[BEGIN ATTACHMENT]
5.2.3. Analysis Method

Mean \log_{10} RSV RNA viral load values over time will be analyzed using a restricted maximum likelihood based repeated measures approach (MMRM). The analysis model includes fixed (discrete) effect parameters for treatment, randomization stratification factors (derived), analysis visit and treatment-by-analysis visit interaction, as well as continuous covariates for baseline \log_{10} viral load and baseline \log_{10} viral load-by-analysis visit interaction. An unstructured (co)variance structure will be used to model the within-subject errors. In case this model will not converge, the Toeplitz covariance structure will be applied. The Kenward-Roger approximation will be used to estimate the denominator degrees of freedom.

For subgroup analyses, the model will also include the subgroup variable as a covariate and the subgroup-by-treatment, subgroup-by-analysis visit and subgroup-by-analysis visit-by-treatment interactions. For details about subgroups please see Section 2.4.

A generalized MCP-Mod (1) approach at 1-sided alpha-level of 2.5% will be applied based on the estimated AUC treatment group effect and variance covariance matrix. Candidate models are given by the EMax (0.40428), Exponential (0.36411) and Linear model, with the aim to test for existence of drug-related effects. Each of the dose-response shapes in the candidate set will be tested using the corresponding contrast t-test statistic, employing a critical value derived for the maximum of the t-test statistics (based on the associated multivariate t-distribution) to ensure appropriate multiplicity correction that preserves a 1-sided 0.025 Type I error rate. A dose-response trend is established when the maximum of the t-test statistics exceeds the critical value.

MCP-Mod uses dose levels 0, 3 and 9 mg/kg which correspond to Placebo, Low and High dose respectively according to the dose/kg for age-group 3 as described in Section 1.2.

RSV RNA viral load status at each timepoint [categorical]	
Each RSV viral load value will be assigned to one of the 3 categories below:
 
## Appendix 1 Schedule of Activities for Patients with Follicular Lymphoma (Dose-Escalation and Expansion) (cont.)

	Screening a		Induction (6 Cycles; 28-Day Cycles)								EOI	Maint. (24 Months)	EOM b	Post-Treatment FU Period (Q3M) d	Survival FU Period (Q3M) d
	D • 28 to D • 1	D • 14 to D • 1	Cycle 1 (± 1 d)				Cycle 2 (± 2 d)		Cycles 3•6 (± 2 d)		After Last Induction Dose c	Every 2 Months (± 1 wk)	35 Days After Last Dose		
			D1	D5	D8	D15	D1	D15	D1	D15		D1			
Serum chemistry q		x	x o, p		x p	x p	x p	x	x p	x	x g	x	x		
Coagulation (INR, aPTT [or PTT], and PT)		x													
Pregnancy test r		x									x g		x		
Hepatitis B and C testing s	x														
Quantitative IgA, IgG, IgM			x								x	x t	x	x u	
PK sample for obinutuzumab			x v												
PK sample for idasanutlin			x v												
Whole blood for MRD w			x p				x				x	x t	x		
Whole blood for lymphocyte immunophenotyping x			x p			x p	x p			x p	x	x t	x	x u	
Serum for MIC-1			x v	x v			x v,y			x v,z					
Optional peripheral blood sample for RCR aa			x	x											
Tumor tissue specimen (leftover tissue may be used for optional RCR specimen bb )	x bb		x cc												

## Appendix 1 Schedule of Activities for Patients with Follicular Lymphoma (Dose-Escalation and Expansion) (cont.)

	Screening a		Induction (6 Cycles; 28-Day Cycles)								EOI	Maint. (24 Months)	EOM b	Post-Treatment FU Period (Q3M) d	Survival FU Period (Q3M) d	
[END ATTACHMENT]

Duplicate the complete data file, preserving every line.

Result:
5.2.3. Analysis Method

Mean \log_{10} RSV RNA viral load values over time will be analyzed using a restricted maximum likelihood based repeated measures approach (MMRM). The analysis model includes fixed (discrete) effect parameters for treatment, randomization stratification factors (derived), analysis visit and treatment-by-analysis visit interaction, as well as continuous covariates for baseline \log_{10} viral load and baseline \log_{10} viral load-by-analysis visit interaction. An unstructured (co)variance structure will be used to model the within-subject errors. In case this model will not converge, the Toeplitz covariance structure will be applied. The Kenward-Roger approximation will be used to estimate the denominator degrees of freedom.

For subgroup analyses, the model will also include the subgroup variable as a covariate and the subgroup-by-treatment, subgroup-by-analysis visit and subgroup-by-analysis visit-by-treatment interactions. For details about subgroups please see Section 2.4.

A generalized MCP-Mod (1) approach at 1-sided alpha-level of 2.5% will be applied based on the estimated AUC treatment group effect and variance covariance matrix. Candidate models are given by the EMax (0.40428), Exponential (0.36411) and Linear model, with the aim to test for existence of drug-related effects. Each of the dose-response shapes in the candidate set will be tested using the corresponding contrast t-test statistic, employing a critical value derived for the maximum of the t-test statistics (based on the associated multivariate t-distribution) to ensure appropriate multiplicity correction that preserves a 1-sided 0.025 Type I error rate. A dose-response trend is established when the maximum of the t-test statistics exceeds the critical value.

MCP-Mod uses dose levels 0, 3 and 9 mg/kg which correspond to Placebo, Low and High dose respectively according to the dose/kg for age-group 3 as described in Section 1.2.

RSV RNA viral load status at each timepoint [categorical]	
Each RSV viral load value will be assigned to one of the 3 categories below:
 
## Appendix 1 Schedule of Activities for Patients with Follicular Lymphoma (Dose-Escalation and Expansion) (cont.)

	Screening a		Induction (6 Cycles; 28-Day Cycles)								EOI	Maint. (24 Months)	EOM b	Post-Treatment FU Period (Q3M) d	Survival FU Period (Q3M) d
	D • 28 to D • 1	D • 14 to D • 1	Cycle 1 (± 1 d)				Cycle 2 (± 2 d)		Cycles 3•6 (± 2 d)		After Last Induction Dose c	Every 2 Months (± 1 wk)	35 Days After Last Dose		
			D1	D5	D8	D15	D1	D15	D1	D15		D1			
Serum chemistry q		x	x o, p		x p	x p	x p	x	x p	x	x g	x	x		
Coagulation (INR, aPTT [or PTT], and PT)		x													
Pregnancy test r		x									x g		x		
Hepatitis B and C testing s	x														
Quantitative IgA, IgG, IgM			x								x	x t	x	x u	
PK sample for obinutuzumab			x v												
PK sample for idasanutlin			x v												
Whole blood for MRD w			x p				x				x	x t	x		
Whole blood for lymphocyte immunophenotyping x			x p			x p	x p			x p	x	x t	x	x u	
Serum for MIC-1			x v	x v			x v,y			x v,z					
Optional peripheral blood sample for RCR aa			x	x											
Tumor tissue specimen (leftover tissue may be used for optional RCR specimen bb )	x bb		x cc												

## Appendix 1 Schedule of Activities for Patients with Follicular Lymphoma (Dose-Escalation and Expansion) (cont.)

	Screening a		Induction (6 Cycles; 28-Day Cycles)								EOI	Maint. (24 Months)	EOM b	Post-Treatment FU Period (Q3M) d	Survival FU Period (Q3M) d	